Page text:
by Steve Adubato, PhD

Recently, I had to deliver a presentation before a trade association at a hotel/conference center. When it comes to corporate or trade events, logistics and effective communication are the keys to success. It is essential that the host organization and the venue are committed to creating a positive experience. However, on occasion, things just don’t work that well. Consider the following scenario:

As I arrived at the conference center for a combination speech and book signing, I had several boxes of books that had to be carried in. When I asked the hotel greeter if he could help me, his response was pretty clear; “Sorry, sir, that’s not my job. I only help the people who are staying at our hotel.” When I explained to him that I was the guest speaker, he just pointed to the front desk and said, “They can help you over there.”

At the front desk, a very pleasant young lady said she would call the bell captain. As I waited patiently, 10 minutes went by and no bell service. I would have been glad to carry the books myself, but there were simply too many of them. At 15 minutes (now I was running the risk of being late for my presentation) I said to the young lady; “Do you know when someone will be here to help carry the books?” She responded, “I’m not sure. I’ve called several times. Things are very busy today.”

That seemed odd, since competition is pretty fierce in the effort to bring meetings and events into hotels and conference centers. I thought they’d be more accommodating. Finally, I decided to take one box up myself, and came across an area that said Bell Service. There was a gentleman standing there named “Bob”, and when I told him about the wait, he very abruptly said; “I don’t think 15 minutes is so long to wait. We are really busy.” I could see a pattern here, but it only got worse when he said; “By the way, you were at the wrong desk. You should have come here in the first place.” I tried to explain to Bob that I was directed to the front desk, but obviously he felt that it wasn’t his problem.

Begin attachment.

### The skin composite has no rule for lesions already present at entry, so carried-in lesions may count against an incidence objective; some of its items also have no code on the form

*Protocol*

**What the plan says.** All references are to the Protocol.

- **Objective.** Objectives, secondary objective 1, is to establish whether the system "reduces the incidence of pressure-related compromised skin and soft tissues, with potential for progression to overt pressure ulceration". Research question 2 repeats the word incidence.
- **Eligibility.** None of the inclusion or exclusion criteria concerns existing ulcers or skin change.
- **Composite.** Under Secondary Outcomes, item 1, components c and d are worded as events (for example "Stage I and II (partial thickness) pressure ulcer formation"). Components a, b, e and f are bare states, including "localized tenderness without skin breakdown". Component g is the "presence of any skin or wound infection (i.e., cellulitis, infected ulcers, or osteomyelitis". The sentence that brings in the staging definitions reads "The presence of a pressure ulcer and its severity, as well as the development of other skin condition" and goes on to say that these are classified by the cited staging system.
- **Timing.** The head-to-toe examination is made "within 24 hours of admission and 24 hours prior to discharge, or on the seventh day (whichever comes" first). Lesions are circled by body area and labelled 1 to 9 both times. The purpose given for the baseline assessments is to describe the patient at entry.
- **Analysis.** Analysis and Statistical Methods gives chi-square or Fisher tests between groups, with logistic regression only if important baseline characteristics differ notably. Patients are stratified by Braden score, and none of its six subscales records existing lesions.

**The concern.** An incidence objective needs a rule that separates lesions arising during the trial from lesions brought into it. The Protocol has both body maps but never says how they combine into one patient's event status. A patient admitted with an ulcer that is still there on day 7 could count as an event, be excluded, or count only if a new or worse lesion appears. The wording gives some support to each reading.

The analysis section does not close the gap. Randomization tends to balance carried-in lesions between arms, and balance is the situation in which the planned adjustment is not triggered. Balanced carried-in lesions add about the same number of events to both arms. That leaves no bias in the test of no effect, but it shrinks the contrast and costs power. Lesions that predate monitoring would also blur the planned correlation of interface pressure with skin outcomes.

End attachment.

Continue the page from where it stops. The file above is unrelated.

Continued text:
Frustrated, I finally said; “I’m delivering a speech on customer service today and the experience I just had is a great example of how NOT to communicate with customers.” Bob made it clear that the problem was my impatience and offered no help with the books. Ultimately, I called the client who had hired me to speak and they gladly sent a few people down and we carried up the books.

After the speech, the client rep for the conference center told me there was “no excuse” for the way things were handled. He apologized greatly and asked me to point out “Bob”, at which point he said, “I’m not surprised. Bob’s got a bit of an attitude problem.”

So there it is. Bob’s “attitude problem” not only turned me and the client off, but I shared this experience with over 200 corporate executives at his conference center. That story is going to get repeated to others, and the brand of this particular venue is going to suffer.

The bottom line here is that those who represent your organization on the front lines must communicate in a positive “can do” fashion. They can’t blame customers or make excuses, even if they are “busy”. All this would be true in good economic times, but when times are this tough, it is true in spades. Yet, my gut tells me the Bob’s of the world aren’t going to understand this any time soon.